STEVE VAI (1960–). One of the most recognizable guitarists on the rock scene over the last twenty years, Vai, along with his erstwhile teacher Joe Satriani, has only worked within established groups for short periods of time, instead having established a successful solo career of largely instrumental albums.
After graduating from the prestigious Berklee College of Music, Vai started his professional career in 1979 as a transcriber for Frank Zappa, going on to play guitar for Zappa’s band for several years. Leaving Zappa in 1984, Vai released a pair of self-recorded albums, Flex-Able and Flex-Able Leftovers, which were Zappa–influenced, instrumental works.
Soon after, Vai took his impeccable chops and became something of a hard rock hired gun, first replacing Yngwie Malmsteen in the Graham Bonnett–led Alcatrazz, recording the 1985 album Disturbing the Peace with the band. Also in 1985, Vai turned in a delicious performance in the film Crossroads, playing the devil’s guitarist whom Ralph Macchio’s character has to play against in a guitar duel.
Vai’s next stop was with former Van Halen frontman David Lee Roth, whose strategy after Van Halen was to enlist virtuoso players and let them strut their stuff. Vai and bassist Billy Sheehan didn’t disappoint, pulling out all the stops in the studio, on stage, and in a series of seriously funny and entertaining videos for the album. As a result, Vai became a mainstream star, idolized by guitarists and guitar fans all over the world, a fan base that would go far in sustaining Vai later in his solo career. Vai stayed with Roth for two albums, 1986’s Eat ’Em and Smile and 1988’s Skyscraper, leaving just after the latter’s release.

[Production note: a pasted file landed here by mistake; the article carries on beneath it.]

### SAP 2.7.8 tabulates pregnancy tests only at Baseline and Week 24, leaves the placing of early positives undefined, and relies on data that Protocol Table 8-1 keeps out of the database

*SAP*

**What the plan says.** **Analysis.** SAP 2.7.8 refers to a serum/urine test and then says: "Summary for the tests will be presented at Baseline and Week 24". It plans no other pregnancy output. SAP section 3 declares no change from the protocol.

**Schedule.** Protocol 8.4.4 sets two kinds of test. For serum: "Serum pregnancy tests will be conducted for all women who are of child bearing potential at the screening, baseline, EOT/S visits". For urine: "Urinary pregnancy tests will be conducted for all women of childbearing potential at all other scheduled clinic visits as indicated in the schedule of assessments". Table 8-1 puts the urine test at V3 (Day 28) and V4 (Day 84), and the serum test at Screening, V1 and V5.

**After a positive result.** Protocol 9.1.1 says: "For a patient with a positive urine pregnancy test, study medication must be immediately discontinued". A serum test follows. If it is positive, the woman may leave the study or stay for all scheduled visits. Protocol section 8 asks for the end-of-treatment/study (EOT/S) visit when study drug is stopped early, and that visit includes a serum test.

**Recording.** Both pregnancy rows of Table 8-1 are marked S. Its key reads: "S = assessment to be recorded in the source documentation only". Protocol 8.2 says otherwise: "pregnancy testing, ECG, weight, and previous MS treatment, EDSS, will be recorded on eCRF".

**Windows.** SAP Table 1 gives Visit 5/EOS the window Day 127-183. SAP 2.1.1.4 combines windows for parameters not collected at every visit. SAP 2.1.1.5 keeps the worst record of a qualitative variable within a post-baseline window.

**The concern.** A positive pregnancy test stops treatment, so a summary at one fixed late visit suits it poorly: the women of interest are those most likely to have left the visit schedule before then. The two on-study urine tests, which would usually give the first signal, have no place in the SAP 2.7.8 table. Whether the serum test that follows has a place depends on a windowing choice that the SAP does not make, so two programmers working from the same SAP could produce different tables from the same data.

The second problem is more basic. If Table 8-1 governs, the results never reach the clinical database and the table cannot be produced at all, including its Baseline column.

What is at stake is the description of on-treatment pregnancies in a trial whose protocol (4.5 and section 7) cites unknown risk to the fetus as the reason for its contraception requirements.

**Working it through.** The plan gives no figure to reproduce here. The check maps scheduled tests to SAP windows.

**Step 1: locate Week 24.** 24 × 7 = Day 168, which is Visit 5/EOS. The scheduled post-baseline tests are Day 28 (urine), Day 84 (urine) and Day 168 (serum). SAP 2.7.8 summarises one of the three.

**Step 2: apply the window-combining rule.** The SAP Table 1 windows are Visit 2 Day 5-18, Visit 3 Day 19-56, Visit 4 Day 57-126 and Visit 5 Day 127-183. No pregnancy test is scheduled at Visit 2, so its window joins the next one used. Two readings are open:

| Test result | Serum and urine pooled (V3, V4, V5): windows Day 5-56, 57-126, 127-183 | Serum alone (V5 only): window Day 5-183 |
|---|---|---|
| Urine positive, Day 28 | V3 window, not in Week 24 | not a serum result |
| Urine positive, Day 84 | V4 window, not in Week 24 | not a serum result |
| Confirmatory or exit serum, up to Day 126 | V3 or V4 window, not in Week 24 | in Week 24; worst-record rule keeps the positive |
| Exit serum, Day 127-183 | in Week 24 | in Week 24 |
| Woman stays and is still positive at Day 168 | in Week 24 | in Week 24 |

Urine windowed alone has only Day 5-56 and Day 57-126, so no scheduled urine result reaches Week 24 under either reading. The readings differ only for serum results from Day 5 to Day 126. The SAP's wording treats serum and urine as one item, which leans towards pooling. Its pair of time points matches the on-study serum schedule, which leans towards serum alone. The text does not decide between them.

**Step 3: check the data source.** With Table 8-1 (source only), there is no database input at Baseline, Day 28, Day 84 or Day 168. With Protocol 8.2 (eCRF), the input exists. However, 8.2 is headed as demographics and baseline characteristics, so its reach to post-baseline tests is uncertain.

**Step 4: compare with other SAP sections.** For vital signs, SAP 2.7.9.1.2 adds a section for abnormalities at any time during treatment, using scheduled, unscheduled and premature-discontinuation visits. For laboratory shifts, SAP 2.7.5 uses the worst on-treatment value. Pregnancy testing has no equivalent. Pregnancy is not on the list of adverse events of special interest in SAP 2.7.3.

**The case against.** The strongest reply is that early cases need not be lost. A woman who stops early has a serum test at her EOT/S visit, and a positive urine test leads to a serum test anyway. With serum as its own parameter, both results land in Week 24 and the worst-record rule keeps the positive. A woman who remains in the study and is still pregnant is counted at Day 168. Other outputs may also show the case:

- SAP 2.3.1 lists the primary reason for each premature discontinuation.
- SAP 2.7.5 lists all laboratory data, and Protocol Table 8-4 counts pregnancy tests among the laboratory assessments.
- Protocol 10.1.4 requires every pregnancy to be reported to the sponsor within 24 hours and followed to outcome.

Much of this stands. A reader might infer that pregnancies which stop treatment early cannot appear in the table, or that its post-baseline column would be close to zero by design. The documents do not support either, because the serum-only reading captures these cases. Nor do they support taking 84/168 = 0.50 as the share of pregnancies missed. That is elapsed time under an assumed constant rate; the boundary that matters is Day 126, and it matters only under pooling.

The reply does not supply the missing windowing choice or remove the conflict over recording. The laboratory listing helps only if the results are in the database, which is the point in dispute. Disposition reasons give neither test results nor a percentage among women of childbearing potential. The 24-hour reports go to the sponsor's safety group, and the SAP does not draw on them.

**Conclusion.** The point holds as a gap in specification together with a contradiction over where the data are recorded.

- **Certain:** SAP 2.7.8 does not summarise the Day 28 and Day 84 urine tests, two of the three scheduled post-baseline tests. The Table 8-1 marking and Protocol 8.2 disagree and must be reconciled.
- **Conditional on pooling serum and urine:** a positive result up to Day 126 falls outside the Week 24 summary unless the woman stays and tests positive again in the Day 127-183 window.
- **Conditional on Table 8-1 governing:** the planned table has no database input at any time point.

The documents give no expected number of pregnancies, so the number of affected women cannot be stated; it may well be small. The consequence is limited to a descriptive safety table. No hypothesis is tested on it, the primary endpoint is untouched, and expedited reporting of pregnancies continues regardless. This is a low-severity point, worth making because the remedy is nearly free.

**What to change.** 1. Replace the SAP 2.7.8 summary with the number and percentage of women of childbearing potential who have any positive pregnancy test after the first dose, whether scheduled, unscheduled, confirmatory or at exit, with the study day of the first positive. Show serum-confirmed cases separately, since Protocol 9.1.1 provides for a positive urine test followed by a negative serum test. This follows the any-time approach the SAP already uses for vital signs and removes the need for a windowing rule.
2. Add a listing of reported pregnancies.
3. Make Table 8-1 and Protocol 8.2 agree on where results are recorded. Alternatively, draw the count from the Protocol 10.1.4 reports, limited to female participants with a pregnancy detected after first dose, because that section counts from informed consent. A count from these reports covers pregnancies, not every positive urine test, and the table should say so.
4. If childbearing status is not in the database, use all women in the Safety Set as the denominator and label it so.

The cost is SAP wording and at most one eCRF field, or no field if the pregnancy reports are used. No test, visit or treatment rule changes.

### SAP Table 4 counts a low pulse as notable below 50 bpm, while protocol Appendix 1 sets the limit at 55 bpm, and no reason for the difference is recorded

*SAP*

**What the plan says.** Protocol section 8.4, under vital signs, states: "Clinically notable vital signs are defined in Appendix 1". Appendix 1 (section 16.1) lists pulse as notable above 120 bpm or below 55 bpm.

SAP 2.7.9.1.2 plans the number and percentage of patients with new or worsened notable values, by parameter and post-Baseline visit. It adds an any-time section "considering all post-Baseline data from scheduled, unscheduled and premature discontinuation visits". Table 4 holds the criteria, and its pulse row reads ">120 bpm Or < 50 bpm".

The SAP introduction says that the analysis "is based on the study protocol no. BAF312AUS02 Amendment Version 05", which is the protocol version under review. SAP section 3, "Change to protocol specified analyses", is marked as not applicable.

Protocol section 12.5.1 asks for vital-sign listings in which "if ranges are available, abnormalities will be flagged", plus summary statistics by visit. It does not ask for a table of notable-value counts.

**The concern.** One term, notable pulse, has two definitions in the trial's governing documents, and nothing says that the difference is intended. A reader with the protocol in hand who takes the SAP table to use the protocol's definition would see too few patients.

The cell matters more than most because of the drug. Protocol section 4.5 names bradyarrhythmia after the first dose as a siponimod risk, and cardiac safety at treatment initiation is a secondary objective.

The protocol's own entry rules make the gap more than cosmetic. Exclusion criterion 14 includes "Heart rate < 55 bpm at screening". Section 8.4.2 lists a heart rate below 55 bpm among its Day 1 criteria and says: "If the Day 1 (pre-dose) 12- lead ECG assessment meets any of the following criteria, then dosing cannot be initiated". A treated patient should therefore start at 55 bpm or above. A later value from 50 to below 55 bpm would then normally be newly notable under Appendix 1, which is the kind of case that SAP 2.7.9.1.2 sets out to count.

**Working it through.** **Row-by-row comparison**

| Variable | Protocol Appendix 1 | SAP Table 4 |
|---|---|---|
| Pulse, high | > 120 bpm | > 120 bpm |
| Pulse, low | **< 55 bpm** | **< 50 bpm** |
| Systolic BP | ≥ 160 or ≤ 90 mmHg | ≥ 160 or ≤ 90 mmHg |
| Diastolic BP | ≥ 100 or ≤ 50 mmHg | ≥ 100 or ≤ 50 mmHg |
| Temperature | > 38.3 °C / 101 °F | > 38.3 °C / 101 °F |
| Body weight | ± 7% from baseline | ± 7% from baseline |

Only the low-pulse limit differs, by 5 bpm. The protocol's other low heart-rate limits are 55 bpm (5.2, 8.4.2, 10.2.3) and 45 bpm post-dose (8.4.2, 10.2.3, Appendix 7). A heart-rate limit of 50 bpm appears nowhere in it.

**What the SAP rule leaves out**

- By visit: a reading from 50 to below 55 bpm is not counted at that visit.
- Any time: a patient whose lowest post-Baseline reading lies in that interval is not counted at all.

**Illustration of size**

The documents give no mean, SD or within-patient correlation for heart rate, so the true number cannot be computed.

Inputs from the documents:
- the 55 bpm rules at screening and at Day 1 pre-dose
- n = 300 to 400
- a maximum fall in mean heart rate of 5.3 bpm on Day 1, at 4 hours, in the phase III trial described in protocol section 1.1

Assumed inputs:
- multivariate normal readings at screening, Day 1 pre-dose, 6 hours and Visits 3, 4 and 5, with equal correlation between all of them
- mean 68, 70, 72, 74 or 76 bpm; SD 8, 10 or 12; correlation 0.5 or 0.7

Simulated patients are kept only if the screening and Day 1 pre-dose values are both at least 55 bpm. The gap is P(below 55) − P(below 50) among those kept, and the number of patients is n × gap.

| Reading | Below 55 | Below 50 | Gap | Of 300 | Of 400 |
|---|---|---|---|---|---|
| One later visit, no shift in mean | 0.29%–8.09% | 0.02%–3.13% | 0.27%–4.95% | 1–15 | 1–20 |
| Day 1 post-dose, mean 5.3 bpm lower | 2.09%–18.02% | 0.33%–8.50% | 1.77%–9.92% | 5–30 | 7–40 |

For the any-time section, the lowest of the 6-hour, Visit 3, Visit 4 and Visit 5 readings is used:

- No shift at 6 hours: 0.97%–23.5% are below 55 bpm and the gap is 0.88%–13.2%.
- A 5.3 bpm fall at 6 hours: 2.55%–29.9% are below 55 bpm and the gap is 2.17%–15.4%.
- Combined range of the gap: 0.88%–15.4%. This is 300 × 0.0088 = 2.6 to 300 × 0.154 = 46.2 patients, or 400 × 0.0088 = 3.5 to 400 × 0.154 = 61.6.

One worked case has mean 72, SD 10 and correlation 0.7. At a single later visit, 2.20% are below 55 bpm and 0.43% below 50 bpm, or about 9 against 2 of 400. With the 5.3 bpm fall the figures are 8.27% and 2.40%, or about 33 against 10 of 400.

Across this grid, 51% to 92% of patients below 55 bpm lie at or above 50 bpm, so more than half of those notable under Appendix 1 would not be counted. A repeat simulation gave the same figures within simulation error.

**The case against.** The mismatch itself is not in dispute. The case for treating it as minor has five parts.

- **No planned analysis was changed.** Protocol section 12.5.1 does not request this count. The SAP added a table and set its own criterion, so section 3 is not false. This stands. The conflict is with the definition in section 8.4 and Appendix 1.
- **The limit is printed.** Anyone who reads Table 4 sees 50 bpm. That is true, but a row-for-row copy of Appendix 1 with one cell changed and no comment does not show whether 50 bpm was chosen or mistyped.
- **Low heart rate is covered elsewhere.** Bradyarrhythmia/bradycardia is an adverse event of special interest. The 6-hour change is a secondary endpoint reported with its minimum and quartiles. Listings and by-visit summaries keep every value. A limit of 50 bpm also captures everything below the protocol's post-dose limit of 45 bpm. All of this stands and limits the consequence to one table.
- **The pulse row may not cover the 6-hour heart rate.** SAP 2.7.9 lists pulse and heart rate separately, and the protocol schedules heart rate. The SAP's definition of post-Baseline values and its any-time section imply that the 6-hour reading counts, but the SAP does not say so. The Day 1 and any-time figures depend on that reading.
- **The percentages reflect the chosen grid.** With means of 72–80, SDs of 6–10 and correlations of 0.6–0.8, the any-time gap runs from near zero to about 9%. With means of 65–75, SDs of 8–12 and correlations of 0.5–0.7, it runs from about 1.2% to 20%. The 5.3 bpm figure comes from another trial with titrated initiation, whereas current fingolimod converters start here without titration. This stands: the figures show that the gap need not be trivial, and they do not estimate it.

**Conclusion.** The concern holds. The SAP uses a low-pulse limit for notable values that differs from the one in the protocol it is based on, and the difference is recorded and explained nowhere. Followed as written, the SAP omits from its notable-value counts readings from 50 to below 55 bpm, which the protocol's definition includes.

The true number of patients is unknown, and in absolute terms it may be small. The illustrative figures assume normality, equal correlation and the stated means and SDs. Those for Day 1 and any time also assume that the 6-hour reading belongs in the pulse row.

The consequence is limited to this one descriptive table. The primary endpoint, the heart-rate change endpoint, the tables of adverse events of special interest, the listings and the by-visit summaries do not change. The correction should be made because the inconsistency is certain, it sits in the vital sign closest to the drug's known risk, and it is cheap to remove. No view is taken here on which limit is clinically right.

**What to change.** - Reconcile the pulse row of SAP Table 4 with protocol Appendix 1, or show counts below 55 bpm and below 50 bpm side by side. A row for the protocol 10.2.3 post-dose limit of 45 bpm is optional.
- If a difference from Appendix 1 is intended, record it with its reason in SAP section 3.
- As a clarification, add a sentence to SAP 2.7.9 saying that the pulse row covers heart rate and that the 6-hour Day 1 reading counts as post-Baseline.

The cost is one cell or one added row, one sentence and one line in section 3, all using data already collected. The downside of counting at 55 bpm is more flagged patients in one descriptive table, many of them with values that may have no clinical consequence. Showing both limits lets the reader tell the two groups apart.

1988 was also the year that Vai became an endorser of the Japanese guitar company Ibanez, which released Vai’s signature model guitar, the Jem 777, which he has played ever since. Later in the year, while working on his solo album, he was asked to join Whitesnake, who were at their peak of popularity, getting ready to follow up their massively successful 1987 Whitesnake album. Vai joined the band, playing on the 1989 album Slip of the Tongue. His solo album Passion & Warfare came out the same year and was a significant hit, going gold.
Leaving Whitesnake after completing the Slip of the Tongue tour, Vai assembled his own rock group featuring veteran musicians bassist T. M. Stevens, drummer Terry Bozzio, and singer Devin Townsend. The band, dubbed VAI, released a single album, 1993’s Sex & Religion, which failed to meet Vai or the public’s expectations, and the group disbanded shortly thereafter, with Vai going back to his solo career. He has continued to release solo albums ever since, and in the late nineties began the annual G3 guitar tour, which he co-headlines with Joe Satriani and a revolving third guitarist.
Discography: Flex-Able (Epic, 1984); Passion & Warfare (Epic, 1990); Sex & Religion (Epic, 1993); Alien Love Secrets (Epic, 1995); Fire Garden (Epic, 1996); Flex-Able Leftovers (Epic, 1998); The Ultra Zone (Epic, 1999); The 7th Song: Enchanting Guitar Melodies (Sony, 2000); Alive in an Ultra World (Epic, 2001); Live Around the World (Sony, 2001); Real Illusions: Reflections (WK, 2005); Live Album (Sony, 2007); Sound Theories, Vols. 1–2 (Epic/Red Ink, 2007); The Elusive Light and Sound, Vol. 1 (Favored Nations, 2002); Mystery Tracks Archives, Vol. 3 (Favored Nations, 2003); The Infinite Steve Vai: An Anthology (Epic/Legacy, 2003); Archives, Vol. 4 (Favored Nations, 2005); Original Album Classics (Sony/BMG, 2008).